Week 34. Canada. Poutine. (Mess on a plate)

Between the ages of 12 and 16, when at school, I had the exact same lunch every day. Lunch break consisted of 45 minutes of rugby, 5 minutes of getting changed (no shower as I was a disgusting and typical teen) and 10 minutes of shoving as many calories as I could down my throat. The calorie mountain came in the form of Chips, Cheese and Beans. I would sprint from the sports hall, across the playground to the canteen and get there in time to get the dregs. Two ladles of chips, one of grated cheddar on top and then on top of it all a ladle of baked beans scraped from the bottom of the serving tray. The beans melted the cheese, which in turn made the chips soggy and turned the whole bowl into a glutenous mess which could be quickly shoved down. I loved it and never tired of it, and until today when I cooked Poutine I didn’t think I would have anything close again.

I’m into week 34 of cooking around the world and until this week I hadn’t been too surprised when looking into traditional dishes but Canada’s dish really shocked me. I expected influences from North America or more likely France, but Poutine was neither. In fact it reminded me more of scram you might get in North Yorkshire. Poutine is chips, cheese and gravy and not much more than that. Created in the 1950’s at a Montreal Truck Stop it has grown and grown and many Canadians believe it to be their national dish now – ahead of Pancakes and Maple Syrup (which I didn’t make as I find pretty nasty).

Poutine is pretty flexible in that it can be topped with whatever you like, but the basis of it is a mound of chips covered in cheese curd and then a thick beef gravy. Cheese curd is easy to get your hands on in Canada, but less so in West London. I did some research and found that Indian Paneeer cheese is curd so I used that, alongside mozzarella and some grated Monterey Jack. I used three cheeses as they all melt differently and that is important as it adds some texture to otherwise a very sloppy dish. To make the gravy I made a roux with flour and butter and then added two cups of beef stock. I slapped it all on one large plate and topped with chopped frankfurters! Classy.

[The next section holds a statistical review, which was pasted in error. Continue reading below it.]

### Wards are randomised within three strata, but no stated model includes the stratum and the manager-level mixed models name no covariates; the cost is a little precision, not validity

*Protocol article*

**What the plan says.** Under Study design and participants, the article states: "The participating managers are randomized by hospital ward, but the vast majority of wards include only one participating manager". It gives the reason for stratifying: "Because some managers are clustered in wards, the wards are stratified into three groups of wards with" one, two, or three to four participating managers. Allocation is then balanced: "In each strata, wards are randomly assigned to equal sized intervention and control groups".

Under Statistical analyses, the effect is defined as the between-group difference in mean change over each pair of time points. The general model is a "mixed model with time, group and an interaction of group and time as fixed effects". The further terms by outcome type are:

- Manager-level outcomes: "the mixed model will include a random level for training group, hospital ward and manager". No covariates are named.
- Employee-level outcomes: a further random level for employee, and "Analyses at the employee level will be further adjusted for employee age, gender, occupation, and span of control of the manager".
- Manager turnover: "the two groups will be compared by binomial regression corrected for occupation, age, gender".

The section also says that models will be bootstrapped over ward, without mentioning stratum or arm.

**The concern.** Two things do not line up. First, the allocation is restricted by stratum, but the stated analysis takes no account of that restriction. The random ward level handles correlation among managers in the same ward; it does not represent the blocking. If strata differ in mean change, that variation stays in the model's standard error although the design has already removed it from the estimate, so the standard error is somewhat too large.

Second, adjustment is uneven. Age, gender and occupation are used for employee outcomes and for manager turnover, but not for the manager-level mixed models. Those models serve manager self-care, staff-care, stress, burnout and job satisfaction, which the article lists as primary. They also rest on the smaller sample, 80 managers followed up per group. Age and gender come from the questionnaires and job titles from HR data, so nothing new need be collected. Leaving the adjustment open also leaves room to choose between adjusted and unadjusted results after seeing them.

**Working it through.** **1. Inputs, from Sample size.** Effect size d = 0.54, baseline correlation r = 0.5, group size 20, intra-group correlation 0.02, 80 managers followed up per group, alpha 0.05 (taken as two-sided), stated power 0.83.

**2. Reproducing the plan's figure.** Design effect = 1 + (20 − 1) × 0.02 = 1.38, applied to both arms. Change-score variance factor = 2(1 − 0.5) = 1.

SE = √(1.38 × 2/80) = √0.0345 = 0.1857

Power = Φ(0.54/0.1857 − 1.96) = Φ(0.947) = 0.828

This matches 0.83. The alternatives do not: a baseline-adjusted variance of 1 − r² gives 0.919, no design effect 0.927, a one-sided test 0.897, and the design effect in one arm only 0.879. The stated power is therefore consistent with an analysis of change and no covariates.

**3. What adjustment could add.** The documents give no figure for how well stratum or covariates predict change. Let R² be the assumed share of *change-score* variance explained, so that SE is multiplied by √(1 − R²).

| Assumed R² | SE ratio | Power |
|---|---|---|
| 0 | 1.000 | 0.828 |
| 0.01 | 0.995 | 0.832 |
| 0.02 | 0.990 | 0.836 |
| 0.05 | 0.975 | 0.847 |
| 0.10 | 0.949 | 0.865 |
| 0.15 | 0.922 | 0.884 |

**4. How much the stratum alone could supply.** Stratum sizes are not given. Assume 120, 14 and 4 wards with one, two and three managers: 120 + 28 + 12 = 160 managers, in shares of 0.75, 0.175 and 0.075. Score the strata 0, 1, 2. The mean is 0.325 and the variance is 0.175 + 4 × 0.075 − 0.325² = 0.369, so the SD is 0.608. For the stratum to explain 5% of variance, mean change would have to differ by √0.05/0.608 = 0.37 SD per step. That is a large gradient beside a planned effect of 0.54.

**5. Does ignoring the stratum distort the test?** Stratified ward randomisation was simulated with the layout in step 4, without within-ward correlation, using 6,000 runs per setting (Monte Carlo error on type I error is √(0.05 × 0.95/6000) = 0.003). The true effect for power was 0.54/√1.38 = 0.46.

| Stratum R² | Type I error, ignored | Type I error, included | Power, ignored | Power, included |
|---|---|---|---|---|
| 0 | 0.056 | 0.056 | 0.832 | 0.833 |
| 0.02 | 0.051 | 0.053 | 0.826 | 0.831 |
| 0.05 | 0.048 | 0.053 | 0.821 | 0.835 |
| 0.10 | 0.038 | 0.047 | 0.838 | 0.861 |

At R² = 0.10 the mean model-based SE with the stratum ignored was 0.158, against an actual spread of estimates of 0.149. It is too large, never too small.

It’s a very comforting dish, probably best eaten on a snowy night in December –  and that is probably why it is so popular in Canada!! Make it, but not often as apparently each portion tops 800 calories!


6 thoughts on “Week 34. Canada. Poutine. (Mess on a plate)

  1. I have never thought of using paneer. What a great idea! Curds are traditional but I think I’m going to have to try this alteration at some point.
    Poutine is an absolutely love and comforting dish, as you mentioned. I’ve tried dozens of version from here in Ontario to the east coast of Canada. So hungry now!

    • Fantastic. Let me know how you get on. Is there a particular version you suggest I make for the next time I have people round to watch a game?

  2. I’m partial to actual cheese curds. You know, those curds that squeak across your teeth when you eat them 😉

    Fries that still have the potato skin on them…heavenly!

    And as you mentioned in your post, I would likely go with a beef gravy. I’ve had lighter based gravies but most of them have been much too salty, so I’m partial to the darker selection lol.

  3. mmmmmmmmmm….poutine. Heart-stoppin’ goooooooooood. I made this too when I got to Canada, but used fries, topped with gravy and cheese. My kids loved it – my husband and I called a cardiologist. Well done, and I loved your school-boy story!

  4. well done! great idea to add paneer. some of the best poutine i’ve had is from the food stalls on the rideau canal in ottawa. skating + poutine + hot chocolate = lovely winter day.

    ps – if you are looking for a dish for the philippines, i have a recipe for turon (deep-fried plantains) that might pique your interest. hooray for comfort food!

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